The Second Belt and Road Forum for International Cooperation announced the establishment of the International Commercial Dispute Prevention and Settlement Organization (ICDPASO) in 2019. The ICDPASO was coordinated by the China Council for the Promotion of International Trade and the China Chamber of International Commerce, together with industrial and commercial organizations and legal service agencies from over thirty countries and regions including the European Union, Italy, Singapore, Russia, Belgium, Mexico, Malaysia, Poland, Bulgaria, and Myanmar. It was launched on 15 October 2020. As its title indicates, ICDPASO's mandate to provide dispute resolution services is not confined to the Belt and Road Initiative (BRI) countries but includes resolving any disputes that the parties entrust to its jurisdiction. The ICDPASO aims to serve as a “legal hub” to resolve commercial and investment disputes effectively, efficiently, and practically. Unlike other multilateral dispute resolution forums, it is intended to provide an Asian-centric multilateral dispute resolution forum. This essay, the first on the subject of the ICDPASO, discusses how the ICDPASO can serve as a global laboratory for experimenting and innovating in dispute resolution with the potential to impact the landscape of international law, in particular its innovative use of mediation, good offices, and appeal processes to prevent and resolve disputes arising from the BRI. As BRI projects aim to establish infrastructure and digital connectivity within BRI countries and regions for trade and development, this essay argues that the dispute resolution process under the ICDPASO should take into account the overall development of a country or region. The essay concludes that the ICDPASO will be a game changer by introducing an Asian way of resolving disputes.
As worldwide interest in international commercial courts grows, questions arise as to whether individual nations can or should seek to compete in the “litigation market” by developing their own cross-border business courts. This essay compares the prospects of the United States and Australia in this regard, focusing on whether it is possible (Section II), probable (Section III), and preferable (Section IV) for one or both of these two federalized, common law nations to develop an international commercial court as part of their national judicial systems. The inquiry is particularly intriguing given that one country (the United States) has had a somewhat uneven relationship with international engagements while the other (Australia) is maintaining or increasing its connections to the rest of the world. Although this discrepancy could be used to explain the relative status of the debate about international commercial courts, which is much more advanced in Australia than in the United States, it is also possible that the distinctions between the United States and Australia are motivated by other factors. While neither country appears poised to create an international commercial court at the moment, the current analysis helps identify the types of factors that policy-makers can and should consider when contemplating reforms of this nature.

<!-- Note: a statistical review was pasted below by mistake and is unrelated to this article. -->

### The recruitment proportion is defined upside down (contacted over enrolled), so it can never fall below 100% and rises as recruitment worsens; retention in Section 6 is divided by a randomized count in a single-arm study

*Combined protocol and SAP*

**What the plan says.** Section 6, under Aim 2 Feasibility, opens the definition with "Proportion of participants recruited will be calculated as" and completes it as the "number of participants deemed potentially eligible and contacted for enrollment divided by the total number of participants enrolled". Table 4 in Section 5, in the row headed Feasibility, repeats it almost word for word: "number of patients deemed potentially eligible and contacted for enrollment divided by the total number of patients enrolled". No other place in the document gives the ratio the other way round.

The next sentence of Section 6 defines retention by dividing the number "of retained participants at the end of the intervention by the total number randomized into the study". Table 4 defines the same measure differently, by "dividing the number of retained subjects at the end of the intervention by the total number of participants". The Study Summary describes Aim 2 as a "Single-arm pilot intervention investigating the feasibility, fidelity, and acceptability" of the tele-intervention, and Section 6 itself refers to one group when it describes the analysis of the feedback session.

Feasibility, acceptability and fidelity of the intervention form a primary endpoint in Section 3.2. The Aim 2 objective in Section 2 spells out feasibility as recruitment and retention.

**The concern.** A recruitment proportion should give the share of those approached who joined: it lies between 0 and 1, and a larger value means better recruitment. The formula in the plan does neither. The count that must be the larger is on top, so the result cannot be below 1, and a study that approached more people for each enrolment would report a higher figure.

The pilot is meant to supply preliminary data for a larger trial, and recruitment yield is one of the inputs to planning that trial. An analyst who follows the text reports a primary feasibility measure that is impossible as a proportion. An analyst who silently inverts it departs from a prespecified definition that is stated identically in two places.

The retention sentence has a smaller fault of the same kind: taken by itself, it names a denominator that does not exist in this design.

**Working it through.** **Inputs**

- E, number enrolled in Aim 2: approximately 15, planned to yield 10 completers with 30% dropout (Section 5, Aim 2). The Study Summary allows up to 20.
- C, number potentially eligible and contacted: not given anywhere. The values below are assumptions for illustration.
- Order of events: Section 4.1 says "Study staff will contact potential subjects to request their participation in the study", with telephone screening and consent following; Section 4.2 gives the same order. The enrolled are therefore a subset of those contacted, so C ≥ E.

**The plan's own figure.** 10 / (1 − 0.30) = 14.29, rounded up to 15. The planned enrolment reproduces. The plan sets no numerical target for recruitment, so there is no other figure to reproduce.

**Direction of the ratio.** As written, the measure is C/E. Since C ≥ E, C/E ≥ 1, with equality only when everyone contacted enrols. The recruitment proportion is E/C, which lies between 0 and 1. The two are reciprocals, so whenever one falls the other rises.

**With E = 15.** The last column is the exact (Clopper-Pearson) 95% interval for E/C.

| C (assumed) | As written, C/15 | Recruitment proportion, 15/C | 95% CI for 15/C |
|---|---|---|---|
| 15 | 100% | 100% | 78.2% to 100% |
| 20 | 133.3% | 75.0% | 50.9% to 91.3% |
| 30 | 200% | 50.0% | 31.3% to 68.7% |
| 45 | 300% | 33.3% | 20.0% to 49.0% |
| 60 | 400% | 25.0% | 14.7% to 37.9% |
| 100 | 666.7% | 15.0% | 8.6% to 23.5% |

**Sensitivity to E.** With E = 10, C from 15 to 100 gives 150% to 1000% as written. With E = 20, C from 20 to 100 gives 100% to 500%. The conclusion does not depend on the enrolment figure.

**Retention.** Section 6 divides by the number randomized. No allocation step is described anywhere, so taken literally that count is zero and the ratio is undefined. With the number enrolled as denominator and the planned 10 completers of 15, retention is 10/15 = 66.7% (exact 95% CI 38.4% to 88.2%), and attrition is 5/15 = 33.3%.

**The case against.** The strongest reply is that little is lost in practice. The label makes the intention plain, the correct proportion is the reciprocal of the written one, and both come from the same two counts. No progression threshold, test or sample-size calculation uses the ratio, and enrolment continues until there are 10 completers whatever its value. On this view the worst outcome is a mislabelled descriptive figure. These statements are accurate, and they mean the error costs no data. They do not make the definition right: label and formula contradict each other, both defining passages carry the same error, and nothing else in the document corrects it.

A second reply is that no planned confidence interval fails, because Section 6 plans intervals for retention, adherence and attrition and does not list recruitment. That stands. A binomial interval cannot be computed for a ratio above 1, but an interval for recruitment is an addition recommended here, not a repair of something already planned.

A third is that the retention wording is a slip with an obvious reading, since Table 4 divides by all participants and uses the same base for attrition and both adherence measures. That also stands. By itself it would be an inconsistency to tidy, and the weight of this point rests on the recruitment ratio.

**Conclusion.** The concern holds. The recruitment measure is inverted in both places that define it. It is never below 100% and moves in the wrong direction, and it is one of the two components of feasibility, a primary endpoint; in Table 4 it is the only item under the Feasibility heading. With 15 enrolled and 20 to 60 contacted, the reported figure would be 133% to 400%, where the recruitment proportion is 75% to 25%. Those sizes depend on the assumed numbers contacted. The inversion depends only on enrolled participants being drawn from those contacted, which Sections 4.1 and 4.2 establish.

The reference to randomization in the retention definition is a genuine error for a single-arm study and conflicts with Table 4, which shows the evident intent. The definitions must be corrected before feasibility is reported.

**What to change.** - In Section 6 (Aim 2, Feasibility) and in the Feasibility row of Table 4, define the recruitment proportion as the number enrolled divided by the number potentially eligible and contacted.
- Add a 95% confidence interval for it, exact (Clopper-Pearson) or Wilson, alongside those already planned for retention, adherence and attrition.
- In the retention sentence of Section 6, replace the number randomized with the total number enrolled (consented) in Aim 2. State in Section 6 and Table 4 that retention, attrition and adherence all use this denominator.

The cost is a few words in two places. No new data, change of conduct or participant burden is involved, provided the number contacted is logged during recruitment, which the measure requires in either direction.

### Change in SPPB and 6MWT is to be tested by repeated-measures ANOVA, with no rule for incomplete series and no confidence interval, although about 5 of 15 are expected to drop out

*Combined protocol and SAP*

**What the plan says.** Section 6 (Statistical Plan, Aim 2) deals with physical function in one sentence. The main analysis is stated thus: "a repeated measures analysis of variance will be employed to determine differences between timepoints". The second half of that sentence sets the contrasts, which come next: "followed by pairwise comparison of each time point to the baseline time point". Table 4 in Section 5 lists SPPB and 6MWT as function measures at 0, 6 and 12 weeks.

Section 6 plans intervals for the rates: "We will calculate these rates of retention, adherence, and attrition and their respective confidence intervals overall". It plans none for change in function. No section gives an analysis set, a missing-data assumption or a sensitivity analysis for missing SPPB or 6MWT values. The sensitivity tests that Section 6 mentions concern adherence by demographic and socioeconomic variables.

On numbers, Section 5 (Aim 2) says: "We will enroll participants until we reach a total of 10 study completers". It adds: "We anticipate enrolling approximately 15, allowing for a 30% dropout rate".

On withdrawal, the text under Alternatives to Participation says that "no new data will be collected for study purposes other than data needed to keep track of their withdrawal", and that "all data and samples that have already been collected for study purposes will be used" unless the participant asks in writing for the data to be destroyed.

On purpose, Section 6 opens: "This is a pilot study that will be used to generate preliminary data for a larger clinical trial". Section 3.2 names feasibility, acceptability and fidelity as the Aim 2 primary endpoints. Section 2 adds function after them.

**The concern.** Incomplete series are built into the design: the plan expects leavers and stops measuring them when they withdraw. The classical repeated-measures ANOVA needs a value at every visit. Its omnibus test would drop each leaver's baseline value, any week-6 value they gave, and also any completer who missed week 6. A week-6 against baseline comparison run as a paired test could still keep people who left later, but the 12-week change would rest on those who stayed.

Third-party funding, also known as “dispute finance,” is a controversial, dynamic, and evolving arrangement whereby an outside entity (“the funder”) finances the legal representation of a party involved in litigation or arbitration, whether domestically or internationally, on a non-recourse basis, meaning that the funder is not entitled to receive any money from the funded party if the case is unsuccessful. It has been documented in more than sixty countries on six continents worldwide—including in many of the jurisdictions highlighted in this symposium that are experimenting with other aspects of international commercial dispute resolution. Indeed, funding greases the wheels of this experimentation. The true prevalence of third-party funding is likely far greater than we know since disclosure is not presently mandated everywhere. This essay argues that the three biggest global regulatory issues with respect to dispute finance are disclosure, definition, and delegation of oversight and that the global laboratories of dispute finance remain firmly within the control of the private sector with the public regulators continuously struggling to understand and address new developments in the industry. An apt analogy would be that the dispute financiers are driving cars and building spaceships with respect to their innovative financing arrangements, while many of the regulators are aiming their sights at the classic “horse-and-buggy” third-party funding arrangements that are rapidly falling out of use.